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John Joseph Paul Barrett
Francis Illuzi Garcia-Pages
Txikia Tomeo Hernandez-Morales
Jesus Miguelez

Structure and Organization

The Nazi party had two wartime objectives: Lebenraum [Lebensraum is the German ideology of acquiring land to expand the German regime] and Rassenherrschaft [Rassenherrschaft is the German ideology of racial domination over other races]. The concentration camps were used as a tool to fulfill the Jewish question. Hitler, along with the Nazi party, agreed upon the "Final Solution" to finally dispose of the Jewish race. The Arian race [The Arian race was the white race meant to rule over the other races, more specifically the white German race] was the only race worthy of ruling and all other races were impure and unworthy. With these ideology in mind, the National-Socialists which had power in Germany, showed their supremacy through their elaborate camp systems. Their goal was to exterminate impurities. These camps killed millions of Jews and allowed Germany to extract necessary labor from healthy workers and kill the unhealthy population. The concentration camps were in fact "part of the National-Socialist system of domination" (Pingel 3). The concentration camps were also "tools of oppression in Nazi-occupied Europe" and a means of forced labor (Dunin-Wasowicz 133). Because the idea of Lebensraum was improbable, the idea of Rassenherrschaft was carried out up until the dismantling of the concentration camps.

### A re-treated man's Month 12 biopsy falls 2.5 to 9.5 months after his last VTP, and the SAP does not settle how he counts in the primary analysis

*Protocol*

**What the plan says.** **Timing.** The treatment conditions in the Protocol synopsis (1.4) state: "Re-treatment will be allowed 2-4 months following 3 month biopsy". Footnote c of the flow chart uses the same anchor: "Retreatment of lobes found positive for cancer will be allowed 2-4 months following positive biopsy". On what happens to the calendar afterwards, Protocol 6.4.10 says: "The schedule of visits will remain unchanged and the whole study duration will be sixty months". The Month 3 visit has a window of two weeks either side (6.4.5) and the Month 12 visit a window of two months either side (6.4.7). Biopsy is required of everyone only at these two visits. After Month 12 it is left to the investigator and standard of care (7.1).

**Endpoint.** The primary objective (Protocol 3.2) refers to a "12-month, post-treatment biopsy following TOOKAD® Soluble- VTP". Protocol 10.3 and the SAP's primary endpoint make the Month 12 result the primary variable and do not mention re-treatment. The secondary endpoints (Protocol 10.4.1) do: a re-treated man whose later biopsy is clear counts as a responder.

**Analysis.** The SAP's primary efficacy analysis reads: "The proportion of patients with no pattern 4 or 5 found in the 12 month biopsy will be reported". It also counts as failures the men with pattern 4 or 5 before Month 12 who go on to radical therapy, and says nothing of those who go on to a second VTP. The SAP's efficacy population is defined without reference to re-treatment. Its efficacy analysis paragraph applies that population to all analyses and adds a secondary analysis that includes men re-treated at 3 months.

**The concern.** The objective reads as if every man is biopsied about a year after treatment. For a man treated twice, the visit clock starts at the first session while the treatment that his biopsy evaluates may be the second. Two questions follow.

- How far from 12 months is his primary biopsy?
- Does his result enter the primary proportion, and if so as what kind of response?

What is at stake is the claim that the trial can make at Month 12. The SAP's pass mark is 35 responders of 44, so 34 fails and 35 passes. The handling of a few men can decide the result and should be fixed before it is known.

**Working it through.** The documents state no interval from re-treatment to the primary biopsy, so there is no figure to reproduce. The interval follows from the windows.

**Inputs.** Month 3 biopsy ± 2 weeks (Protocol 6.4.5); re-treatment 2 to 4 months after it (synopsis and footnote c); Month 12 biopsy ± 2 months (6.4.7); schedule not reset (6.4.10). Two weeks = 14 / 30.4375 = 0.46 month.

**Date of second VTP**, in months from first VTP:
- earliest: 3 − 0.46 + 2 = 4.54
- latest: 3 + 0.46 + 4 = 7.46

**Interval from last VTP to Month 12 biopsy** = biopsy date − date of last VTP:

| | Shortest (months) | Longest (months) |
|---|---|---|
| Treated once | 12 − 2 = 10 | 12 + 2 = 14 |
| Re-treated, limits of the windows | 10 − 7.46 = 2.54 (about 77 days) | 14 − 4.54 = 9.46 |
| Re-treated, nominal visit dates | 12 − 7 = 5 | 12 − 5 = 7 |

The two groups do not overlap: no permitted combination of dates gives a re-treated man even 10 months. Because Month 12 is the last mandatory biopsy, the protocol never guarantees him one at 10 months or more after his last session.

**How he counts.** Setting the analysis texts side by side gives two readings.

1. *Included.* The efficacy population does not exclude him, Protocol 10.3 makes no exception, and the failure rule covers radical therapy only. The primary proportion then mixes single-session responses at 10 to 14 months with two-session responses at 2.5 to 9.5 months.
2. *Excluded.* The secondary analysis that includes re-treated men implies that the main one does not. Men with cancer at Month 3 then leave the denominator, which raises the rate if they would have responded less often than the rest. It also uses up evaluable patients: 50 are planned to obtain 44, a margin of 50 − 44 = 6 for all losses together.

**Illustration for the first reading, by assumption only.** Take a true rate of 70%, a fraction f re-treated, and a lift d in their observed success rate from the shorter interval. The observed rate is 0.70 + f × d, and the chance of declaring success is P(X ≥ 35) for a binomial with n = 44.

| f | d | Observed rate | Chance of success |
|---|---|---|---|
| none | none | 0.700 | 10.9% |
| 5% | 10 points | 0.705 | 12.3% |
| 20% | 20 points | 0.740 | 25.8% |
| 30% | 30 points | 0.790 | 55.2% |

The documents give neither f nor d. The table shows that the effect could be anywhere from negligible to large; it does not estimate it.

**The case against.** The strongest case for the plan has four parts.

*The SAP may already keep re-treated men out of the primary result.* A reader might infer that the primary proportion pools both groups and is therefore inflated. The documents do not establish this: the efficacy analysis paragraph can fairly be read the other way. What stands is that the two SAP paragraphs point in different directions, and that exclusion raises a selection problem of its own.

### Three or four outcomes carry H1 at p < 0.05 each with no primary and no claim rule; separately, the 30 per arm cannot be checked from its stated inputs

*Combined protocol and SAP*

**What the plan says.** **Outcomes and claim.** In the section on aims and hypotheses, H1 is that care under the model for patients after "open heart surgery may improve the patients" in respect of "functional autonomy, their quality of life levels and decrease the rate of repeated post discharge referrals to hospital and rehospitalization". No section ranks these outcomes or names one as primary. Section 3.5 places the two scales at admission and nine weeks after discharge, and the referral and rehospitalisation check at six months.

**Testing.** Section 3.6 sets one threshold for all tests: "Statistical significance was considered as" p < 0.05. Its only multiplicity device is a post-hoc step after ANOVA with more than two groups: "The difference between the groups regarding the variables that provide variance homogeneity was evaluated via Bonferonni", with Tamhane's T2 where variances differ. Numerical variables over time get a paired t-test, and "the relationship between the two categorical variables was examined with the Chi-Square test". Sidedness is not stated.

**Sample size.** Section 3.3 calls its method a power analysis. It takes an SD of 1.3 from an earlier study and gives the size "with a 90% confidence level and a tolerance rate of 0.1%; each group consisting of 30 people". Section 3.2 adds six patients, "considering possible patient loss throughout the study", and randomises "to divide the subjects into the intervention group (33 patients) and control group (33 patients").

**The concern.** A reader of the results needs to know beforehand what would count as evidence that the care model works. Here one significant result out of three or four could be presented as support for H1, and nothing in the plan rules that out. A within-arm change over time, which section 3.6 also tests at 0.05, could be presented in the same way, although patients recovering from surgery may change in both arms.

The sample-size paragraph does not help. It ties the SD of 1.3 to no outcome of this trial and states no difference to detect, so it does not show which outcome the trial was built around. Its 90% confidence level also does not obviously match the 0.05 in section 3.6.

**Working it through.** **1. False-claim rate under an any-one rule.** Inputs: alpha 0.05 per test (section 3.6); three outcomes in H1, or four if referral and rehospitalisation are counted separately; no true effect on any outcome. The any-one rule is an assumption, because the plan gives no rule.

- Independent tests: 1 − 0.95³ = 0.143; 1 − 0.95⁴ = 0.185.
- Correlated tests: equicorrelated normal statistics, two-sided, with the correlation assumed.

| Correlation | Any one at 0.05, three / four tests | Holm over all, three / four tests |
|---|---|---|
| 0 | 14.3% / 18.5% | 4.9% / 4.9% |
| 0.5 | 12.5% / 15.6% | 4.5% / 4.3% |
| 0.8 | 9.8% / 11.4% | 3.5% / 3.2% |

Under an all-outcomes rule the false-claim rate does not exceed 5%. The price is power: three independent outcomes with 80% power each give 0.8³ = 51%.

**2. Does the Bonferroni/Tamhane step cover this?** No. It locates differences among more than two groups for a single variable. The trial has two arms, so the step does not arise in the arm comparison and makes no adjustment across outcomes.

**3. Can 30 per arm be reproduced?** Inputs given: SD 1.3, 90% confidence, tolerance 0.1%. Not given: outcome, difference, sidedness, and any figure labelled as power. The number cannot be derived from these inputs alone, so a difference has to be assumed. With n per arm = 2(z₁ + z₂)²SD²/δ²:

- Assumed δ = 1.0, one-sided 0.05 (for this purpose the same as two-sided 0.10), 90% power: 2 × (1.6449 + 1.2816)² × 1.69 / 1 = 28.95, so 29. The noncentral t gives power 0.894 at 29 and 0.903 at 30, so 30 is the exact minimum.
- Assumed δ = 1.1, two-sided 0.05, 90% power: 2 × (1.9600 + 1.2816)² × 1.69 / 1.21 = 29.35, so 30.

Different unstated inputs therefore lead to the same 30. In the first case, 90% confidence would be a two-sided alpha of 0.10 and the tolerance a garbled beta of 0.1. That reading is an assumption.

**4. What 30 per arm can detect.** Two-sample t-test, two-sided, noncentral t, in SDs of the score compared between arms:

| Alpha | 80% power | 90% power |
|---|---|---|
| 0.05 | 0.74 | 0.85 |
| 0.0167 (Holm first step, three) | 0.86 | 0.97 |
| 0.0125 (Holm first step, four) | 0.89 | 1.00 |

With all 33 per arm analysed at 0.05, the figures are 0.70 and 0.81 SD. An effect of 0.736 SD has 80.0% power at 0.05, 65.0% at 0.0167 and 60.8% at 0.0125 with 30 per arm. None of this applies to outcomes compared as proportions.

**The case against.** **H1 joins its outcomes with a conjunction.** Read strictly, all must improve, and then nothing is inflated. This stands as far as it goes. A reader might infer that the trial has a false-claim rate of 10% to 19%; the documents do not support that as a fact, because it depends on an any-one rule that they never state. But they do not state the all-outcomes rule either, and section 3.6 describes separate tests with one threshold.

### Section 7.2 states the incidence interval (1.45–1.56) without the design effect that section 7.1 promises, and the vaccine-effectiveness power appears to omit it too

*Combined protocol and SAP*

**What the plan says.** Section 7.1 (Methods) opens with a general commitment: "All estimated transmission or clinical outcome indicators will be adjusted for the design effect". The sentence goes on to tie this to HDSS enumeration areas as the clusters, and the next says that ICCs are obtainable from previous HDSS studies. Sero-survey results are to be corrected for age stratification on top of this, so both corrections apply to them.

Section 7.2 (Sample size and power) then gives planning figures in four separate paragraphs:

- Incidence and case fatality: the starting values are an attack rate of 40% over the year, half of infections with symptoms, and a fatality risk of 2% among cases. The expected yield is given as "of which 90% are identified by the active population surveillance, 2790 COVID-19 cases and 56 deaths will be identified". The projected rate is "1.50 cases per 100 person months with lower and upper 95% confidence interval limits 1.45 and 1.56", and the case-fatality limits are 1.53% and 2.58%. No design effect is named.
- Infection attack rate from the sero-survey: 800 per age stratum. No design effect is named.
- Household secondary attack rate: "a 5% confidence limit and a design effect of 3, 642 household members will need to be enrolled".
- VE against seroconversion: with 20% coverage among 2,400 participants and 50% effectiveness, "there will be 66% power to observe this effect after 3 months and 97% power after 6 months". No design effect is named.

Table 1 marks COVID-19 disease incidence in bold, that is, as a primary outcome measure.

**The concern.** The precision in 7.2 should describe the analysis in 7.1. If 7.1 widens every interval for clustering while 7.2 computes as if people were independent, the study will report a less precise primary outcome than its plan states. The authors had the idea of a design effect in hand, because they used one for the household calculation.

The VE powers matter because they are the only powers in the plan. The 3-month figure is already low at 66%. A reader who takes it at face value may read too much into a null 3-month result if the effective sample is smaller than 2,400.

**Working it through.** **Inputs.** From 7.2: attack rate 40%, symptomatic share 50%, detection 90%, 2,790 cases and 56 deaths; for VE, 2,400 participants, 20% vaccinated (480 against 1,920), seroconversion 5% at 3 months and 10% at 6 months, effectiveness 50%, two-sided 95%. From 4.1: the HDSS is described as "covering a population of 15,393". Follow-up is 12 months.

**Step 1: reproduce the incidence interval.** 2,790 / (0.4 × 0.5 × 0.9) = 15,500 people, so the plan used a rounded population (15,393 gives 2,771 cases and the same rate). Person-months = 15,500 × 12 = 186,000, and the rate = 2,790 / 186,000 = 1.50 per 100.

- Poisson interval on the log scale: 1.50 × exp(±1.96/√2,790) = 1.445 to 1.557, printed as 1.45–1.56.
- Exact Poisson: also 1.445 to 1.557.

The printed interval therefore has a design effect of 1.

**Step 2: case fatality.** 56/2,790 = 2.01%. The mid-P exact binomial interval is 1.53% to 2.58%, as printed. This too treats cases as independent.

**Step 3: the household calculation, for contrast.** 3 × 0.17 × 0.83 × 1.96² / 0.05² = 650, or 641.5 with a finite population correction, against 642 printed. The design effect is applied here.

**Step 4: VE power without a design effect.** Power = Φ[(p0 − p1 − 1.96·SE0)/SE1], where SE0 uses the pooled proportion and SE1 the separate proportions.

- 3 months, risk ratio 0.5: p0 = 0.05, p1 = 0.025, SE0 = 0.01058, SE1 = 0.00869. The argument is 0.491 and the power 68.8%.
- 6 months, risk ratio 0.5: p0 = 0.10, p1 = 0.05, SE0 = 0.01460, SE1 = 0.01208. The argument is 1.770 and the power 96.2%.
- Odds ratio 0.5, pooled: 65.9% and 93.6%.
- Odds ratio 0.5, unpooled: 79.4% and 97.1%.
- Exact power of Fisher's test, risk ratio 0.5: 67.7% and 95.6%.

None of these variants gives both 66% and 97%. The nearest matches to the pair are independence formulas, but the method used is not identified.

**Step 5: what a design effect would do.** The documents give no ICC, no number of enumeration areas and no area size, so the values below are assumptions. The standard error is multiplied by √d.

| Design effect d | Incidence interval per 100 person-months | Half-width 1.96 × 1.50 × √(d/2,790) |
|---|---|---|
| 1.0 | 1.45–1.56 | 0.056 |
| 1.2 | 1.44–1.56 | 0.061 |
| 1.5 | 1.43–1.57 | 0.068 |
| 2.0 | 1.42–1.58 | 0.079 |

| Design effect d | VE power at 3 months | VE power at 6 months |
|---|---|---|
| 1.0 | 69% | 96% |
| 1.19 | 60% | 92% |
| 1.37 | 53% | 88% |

"As early as the second month of the National-Socialist coalition government-when the first camps were established-and until the final defeat in 1945, the concentration camps remained an integral component of the Nazi system of domination" (Pingel 3). From the formation of the camp system, three phases in its history can clearly be explained: 1933-1936, 1936-1941, and 1942-1945. During the first phase the "stabilization of the executive within the National-Socialist state" took place with the "predominate aims of National Socialism, namely the elimination of the workers' organizations" (Pingel 3).

These workers' unions included the "German Communist Party, or KPD; the Social-Democratic Party, or SPD; and the trade unions" (Pingel 3). "In the first period, the prisoners formed a relatively homogenous group: 90 percent were [part of the workers organizations] and only 10 percent was Jewish" (Pingel 8). "The structure and character of the camps was greatly affected by this struggle these political-ideological opponents, and even the training given to the guards and other camp personnel was directed toward this aim" (Pingel 3-4). "Objectives beyond the suppression of political opponents could be carried out only to a limited extent" (Pingel 4).